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The 'Truth' is, this whodunit is mostly about style

In the film by Atom Egoyan, an ambitious journalist tries to uncover the truth about a comedy duo's bust-up.

October 14, 2005|Carina Chocano | Times Staff Writer

In "Where the Truth Lies," the 10th feature film by prolific Canadian filmmaker Atom Egoyan, Colin Firth and Kevin Bacon play Vince Collins and Lanny Morris, a comedy song-and-dance team with a striking resemblance to Martin and Lewis, except one is British and the other not as weird.

Shuttling between the 1950s, when the act was at its apex, and the 1970s, after the formerly inseparable duo has mysteriously parted company, the film follows the efforts of an ambitious young journalist, Karen O'Connor (Alison Lohman), to uncover the truth behind their bust-up. Karen has a personal as well as a professional stake in the story of Lanny and Vince, as she happened to appear on one of their popular polio telethons as a child, moving Lanny to tears. Lanny, as it happens, had other things to cry about that day, and eventually Karen learns a little something about worshiping false idols -- not that she's the model of probity herself.

There, in a gorgeously shot and designed (by Paul Sarossy and Phillip Barker, respectively) nutshell, is the thrust of the story: In Hollywood, things are not always as they seem. Believe it, baby.

As if this weren't enough to cope with all at once, the film also advances the notion that journalists can be a sneaky, underhanded bunch capable of doing anything for a story. That goes double for sexy young journalists in backless pantsuits and disco eye shadow, especially when they're given large advances by major publishing companies and told to go out and bring home the dirt.

So Karen meets with Vince in a smoky Hollywood bar to persuade him to collaborate -- as in cough up the scoop on exactly what happened to the beautiful girl who turned up dead in their hotel room lo those many years ago.

Sex, drugs, intrigue, murder, extortion, betrayal -- it's all in there, every which way. Actually, mostly back and forth. As its convertible title suggests, "Where the Truth Lies" is big on the Manichean dualism in everything. Straight man and comic, interviewer and subject, ingenue and jaded cynic, star and servile nobody -- each is as neatly reversible as a J. Crew windbreaker, if you just know where to tug.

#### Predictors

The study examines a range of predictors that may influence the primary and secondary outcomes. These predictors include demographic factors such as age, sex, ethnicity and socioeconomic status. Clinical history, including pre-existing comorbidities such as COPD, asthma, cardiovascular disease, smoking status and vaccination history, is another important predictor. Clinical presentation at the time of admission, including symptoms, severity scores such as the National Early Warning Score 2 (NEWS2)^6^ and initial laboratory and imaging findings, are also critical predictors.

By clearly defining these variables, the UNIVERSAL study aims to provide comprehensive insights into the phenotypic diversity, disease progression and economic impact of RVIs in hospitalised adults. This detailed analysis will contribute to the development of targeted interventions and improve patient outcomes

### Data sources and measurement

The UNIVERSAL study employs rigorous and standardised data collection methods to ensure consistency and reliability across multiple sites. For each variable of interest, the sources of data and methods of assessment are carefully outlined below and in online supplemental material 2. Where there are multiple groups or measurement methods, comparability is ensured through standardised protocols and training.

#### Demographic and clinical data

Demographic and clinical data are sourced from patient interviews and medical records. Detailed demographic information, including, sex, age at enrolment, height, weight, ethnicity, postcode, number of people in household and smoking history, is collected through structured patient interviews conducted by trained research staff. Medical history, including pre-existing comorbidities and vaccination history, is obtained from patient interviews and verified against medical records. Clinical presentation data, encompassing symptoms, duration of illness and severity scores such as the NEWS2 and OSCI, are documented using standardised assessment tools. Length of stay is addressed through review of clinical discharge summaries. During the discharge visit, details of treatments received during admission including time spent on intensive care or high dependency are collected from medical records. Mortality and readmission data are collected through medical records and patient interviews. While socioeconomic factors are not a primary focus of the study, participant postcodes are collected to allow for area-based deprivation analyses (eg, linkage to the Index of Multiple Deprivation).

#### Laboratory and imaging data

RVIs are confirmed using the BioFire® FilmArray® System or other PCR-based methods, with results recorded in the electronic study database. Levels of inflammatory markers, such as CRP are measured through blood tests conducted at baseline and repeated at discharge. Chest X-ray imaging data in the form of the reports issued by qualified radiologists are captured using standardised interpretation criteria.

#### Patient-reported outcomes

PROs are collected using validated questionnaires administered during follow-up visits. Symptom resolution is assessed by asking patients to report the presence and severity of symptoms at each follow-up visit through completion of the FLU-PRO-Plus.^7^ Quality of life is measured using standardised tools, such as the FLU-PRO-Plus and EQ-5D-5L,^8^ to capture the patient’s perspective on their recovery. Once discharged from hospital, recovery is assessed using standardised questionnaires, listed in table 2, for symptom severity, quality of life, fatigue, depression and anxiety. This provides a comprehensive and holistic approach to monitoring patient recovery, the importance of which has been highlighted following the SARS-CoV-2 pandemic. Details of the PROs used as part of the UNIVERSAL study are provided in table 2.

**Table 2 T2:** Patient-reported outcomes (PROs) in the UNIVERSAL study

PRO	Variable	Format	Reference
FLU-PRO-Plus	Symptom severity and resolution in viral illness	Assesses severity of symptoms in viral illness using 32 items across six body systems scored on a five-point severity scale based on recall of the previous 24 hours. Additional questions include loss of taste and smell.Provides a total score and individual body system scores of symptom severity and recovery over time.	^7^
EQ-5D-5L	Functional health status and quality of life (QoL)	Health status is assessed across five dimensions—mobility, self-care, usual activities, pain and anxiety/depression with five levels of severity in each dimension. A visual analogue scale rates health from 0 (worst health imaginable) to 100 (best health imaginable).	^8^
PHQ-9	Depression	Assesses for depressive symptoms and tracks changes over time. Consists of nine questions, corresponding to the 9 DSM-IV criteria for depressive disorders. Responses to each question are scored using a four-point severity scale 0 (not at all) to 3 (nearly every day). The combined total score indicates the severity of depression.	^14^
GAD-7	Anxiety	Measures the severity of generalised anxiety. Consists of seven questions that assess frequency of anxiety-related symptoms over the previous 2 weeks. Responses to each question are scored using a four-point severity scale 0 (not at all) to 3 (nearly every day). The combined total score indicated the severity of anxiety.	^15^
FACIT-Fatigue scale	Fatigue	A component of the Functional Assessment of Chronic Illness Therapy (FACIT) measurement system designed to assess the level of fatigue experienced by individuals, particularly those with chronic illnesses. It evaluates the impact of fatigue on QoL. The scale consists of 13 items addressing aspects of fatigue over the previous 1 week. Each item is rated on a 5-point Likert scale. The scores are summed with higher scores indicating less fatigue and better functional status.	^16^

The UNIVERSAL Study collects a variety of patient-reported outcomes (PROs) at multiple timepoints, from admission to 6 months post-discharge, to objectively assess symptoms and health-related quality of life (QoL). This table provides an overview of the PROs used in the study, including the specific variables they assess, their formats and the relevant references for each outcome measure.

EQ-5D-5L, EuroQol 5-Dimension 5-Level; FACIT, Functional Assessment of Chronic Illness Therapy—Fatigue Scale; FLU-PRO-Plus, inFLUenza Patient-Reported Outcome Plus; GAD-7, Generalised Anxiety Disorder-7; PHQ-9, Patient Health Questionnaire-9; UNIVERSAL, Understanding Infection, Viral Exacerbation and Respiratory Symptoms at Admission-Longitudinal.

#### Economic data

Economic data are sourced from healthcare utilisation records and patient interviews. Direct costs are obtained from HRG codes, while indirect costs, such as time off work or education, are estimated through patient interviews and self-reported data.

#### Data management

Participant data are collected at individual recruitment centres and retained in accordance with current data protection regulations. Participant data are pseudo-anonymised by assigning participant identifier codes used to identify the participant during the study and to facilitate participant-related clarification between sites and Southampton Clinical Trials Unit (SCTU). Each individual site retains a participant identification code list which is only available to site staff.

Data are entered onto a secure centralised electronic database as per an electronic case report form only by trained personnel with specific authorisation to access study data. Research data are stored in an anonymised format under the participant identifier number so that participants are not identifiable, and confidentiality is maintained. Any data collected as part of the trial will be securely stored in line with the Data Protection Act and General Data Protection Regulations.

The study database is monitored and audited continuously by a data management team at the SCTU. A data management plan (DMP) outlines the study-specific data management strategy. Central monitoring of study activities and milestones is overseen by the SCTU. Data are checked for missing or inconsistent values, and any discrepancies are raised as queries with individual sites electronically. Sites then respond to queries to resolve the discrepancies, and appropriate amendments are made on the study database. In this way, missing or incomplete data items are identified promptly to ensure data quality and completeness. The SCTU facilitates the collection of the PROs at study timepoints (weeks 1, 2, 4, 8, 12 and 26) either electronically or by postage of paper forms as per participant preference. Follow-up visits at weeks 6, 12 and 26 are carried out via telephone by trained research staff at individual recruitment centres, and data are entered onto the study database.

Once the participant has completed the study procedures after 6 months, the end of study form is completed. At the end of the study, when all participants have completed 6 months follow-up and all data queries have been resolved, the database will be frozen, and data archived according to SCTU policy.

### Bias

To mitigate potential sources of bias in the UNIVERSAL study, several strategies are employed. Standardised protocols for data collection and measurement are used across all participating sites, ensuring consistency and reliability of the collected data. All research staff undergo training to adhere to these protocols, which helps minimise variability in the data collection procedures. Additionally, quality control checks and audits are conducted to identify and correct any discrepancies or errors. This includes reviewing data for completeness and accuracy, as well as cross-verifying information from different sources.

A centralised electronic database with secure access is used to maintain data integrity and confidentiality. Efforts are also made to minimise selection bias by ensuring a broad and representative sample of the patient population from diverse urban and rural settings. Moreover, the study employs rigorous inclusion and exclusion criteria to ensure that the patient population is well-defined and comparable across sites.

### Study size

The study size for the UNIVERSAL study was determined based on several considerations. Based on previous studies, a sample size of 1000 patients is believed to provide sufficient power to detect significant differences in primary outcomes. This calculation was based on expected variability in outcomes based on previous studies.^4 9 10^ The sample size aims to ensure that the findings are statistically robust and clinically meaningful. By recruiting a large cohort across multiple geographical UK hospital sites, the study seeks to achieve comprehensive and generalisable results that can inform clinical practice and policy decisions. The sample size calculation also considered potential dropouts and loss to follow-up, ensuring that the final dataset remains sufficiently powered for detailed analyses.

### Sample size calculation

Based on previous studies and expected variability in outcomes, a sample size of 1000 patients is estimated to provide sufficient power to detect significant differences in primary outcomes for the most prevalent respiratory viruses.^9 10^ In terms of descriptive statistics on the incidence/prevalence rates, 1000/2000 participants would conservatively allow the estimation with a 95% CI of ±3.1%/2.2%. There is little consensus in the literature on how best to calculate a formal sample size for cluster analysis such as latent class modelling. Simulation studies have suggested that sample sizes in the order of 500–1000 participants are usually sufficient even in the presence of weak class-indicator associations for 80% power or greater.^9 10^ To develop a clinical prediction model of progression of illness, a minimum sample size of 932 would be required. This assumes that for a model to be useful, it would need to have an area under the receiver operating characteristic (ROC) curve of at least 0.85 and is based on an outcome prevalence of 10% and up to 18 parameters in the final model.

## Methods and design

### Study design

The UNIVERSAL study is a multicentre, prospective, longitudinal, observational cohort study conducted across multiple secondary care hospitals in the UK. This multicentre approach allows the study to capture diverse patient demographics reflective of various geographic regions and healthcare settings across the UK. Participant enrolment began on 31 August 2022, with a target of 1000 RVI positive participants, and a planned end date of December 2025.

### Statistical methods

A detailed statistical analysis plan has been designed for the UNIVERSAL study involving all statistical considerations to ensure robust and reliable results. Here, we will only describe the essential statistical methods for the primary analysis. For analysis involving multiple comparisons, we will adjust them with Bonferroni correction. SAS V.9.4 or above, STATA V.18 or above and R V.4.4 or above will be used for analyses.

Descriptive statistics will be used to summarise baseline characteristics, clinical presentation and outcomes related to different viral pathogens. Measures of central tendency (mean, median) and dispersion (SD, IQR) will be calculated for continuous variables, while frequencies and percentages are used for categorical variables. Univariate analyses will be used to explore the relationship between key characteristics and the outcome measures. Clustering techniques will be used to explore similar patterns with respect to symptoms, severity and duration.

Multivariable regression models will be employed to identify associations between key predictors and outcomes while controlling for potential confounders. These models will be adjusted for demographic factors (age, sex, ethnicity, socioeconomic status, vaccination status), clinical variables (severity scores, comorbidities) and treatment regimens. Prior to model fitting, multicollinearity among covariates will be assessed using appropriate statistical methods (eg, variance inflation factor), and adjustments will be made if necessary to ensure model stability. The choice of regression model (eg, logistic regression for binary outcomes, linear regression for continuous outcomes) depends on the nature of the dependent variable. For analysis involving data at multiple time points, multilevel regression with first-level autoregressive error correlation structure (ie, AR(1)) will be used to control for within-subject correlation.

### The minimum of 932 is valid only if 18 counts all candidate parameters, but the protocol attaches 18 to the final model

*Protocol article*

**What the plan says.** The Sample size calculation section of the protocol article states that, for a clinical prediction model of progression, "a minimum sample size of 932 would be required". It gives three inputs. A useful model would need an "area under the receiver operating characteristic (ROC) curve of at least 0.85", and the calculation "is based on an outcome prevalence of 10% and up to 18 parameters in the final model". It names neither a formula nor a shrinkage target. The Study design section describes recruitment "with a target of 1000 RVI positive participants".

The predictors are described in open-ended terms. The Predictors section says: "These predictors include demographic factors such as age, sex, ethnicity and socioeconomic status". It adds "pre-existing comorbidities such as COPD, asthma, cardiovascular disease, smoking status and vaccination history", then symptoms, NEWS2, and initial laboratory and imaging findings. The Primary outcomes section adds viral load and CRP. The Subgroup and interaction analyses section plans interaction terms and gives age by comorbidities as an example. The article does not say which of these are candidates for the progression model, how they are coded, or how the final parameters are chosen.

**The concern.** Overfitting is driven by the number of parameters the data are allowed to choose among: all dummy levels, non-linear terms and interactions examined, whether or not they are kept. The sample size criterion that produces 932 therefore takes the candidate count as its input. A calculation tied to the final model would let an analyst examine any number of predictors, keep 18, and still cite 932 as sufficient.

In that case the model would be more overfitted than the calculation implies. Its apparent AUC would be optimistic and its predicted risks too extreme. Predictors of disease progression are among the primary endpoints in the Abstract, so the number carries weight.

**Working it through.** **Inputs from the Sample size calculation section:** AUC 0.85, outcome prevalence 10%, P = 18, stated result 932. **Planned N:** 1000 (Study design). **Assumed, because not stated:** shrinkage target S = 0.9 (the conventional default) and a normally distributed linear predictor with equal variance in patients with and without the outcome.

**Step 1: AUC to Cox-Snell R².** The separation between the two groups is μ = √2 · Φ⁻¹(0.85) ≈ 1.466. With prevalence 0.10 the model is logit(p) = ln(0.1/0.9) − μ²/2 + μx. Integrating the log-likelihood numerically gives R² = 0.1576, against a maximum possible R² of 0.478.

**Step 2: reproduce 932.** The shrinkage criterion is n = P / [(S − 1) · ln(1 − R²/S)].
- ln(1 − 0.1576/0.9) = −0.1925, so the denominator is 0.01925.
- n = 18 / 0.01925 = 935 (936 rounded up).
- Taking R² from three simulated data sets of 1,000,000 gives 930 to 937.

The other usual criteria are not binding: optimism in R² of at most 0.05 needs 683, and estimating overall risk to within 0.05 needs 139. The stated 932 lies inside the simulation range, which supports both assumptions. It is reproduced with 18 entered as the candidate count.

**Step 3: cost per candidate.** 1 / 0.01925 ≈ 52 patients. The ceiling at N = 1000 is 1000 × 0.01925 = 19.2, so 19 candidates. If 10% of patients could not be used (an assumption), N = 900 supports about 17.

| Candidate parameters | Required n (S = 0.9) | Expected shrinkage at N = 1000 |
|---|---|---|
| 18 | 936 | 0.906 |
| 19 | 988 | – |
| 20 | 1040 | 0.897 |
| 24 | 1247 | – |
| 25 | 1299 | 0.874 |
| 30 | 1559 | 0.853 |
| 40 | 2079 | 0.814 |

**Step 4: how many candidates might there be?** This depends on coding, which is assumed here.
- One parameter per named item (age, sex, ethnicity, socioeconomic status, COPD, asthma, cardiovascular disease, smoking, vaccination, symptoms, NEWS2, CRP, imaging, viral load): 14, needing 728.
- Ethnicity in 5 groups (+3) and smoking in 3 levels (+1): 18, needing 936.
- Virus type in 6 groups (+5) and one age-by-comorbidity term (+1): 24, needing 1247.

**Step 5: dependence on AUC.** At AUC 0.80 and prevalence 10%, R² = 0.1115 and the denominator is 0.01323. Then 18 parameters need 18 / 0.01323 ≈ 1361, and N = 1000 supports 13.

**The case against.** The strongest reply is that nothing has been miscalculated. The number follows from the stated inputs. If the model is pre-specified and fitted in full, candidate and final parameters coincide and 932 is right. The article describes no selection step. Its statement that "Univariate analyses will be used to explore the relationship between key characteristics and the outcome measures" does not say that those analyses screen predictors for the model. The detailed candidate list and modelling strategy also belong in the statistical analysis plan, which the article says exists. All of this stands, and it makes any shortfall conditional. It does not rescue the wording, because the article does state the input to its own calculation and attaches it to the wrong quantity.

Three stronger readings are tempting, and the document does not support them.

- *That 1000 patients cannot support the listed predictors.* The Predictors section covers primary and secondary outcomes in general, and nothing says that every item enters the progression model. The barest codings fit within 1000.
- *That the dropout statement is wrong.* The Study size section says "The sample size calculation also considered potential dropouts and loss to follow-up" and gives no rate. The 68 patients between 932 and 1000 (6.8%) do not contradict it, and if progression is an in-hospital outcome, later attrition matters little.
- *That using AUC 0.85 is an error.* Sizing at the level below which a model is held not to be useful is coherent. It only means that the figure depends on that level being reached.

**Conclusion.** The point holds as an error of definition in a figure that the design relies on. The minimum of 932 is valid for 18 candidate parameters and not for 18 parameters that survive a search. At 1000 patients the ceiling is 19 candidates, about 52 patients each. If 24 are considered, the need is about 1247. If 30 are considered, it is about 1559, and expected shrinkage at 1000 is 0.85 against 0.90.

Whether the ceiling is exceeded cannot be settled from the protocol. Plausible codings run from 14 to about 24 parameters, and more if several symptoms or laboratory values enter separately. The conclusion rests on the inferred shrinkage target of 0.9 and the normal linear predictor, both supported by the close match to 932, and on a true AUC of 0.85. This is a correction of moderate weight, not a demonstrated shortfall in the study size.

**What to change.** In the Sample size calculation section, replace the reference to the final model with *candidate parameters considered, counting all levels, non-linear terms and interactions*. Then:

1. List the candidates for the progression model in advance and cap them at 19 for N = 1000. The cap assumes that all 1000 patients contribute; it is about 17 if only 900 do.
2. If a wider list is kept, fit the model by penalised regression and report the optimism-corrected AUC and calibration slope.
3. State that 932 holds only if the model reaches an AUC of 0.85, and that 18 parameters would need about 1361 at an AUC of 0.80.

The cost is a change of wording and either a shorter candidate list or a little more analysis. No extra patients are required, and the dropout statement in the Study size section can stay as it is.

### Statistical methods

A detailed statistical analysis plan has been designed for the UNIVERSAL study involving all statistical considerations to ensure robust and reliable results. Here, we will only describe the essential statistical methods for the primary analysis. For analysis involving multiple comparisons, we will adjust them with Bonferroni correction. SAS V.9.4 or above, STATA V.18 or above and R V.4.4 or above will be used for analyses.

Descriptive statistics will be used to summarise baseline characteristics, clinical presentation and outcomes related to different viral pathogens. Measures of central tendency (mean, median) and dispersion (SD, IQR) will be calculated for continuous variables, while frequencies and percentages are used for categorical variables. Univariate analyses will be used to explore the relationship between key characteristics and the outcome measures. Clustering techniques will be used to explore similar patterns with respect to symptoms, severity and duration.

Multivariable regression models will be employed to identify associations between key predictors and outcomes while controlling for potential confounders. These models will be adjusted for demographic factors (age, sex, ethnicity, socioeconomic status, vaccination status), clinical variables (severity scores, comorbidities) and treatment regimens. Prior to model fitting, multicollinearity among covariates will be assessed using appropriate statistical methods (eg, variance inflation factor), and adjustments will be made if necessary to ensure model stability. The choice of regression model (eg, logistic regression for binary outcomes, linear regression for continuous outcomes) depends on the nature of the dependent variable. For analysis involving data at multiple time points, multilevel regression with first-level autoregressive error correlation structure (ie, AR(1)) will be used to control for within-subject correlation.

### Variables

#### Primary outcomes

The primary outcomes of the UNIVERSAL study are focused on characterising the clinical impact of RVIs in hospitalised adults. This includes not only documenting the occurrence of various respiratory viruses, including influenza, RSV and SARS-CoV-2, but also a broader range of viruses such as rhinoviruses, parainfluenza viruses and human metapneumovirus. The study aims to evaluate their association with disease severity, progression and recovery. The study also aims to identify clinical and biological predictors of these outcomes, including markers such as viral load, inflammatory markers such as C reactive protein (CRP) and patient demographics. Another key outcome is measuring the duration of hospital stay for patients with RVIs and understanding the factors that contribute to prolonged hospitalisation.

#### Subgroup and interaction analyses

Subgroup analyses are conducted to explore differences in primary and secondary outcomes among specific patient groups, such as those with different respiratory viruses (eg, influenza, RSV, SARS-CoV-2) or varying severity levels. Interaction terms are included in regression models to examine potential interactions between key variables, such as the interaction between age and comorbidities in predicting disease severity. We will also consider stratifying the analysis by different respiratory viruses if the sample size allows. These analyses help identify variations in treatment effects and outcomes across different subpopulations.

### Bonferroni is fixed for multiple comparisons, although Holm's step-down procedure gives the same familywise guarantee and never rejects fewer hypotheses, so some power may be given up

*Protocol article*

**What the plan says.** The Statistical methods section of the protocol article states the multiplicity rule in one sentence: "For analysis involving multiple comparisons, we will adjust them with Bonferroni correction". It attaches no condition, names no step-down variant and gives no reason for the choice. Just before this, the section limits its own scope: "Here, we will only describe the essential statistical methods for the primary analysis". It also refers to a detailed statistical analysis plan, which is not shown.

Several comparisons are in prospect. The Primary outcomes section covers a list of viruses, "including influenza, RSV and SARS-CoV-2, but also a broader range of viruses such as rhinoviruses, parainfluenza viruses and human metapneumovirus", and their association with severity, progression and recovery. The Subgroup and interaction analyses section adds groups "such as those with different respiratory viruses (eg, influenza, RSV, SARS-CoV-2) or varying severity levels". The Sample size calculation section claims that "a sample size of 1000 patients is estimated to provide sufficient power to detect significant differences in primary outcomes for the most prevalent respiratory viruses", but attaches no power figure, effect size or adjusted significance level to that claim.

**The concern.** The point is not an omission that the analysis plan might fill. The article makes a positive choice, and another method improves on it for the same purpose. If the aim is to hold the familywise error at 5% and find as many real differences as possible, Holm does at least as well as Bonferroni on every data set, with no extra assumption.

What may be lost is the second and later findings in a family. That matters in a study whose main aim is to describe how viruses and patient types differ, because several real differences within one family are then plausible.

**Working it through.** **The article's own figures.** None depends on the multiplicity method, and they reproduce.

On her way back to New York after her tete-a-tete with Vince, Karen happens to land in the first-class seat next to Lanny's. Lanny, meanwhile, has no idea that she and the journalist he's recently authorized his lawyer to show portions of his memoir-in-progress to, to try to dissuade her from proceeding with her own project, are one and the same nubile youngster.

The movie calls to mind some of Egoyan's earlier work, before he made films like "The Sweet Hereafter," in that axes are ground into fine points. Firth and Bacon bring enough talent and experience to their not very realistic characters to breathe some life into them, but poor Lohman, who is lovely, is stuck playing a symbol in fabulous outfits.

To give much more away would spoil the movie's simple if serviceable twists, which keep the mystery humming along at a decent clip.

But the real reason to see it is its style, which sets an otherwise fairly unremarkable whodunit in a seedy, lite-Lynchian wonderland that's enjoyable to hang out in for a while.

The dialogue too is riddled with silly-noir pleasures, as when Karen's publisher tells her editor, "We've leased an oil well called Vince Collins and granted Ms. O'Connor the right to tap. I think we have a responsibility to monitor the drilling." Now that's the kind of mythic, silver-tongued glamour that attracts a girl to publishing.

Too bad nothing is as it seems.


'Where the Truth Lies'

MPAA rating: Unrated

Times guidelines: Contains explicit sex scenes, nudity, violence and drug use

Serendipity Point Films presents in association with First Choice Films, the Movie Network, Telefilm Canada, Movie Central and Ego Film Arts. Written and directed by Atom Egoyan. Based on the novel by Rupert Holmes. Produced by Robert Lantos. Director of photography Paul Sarossy. Production designer Phillip Barker. Editor Susan Shipton. Music by Mychael Danna. Running time: 1 hour, 48 minutes.

In selected theaters.

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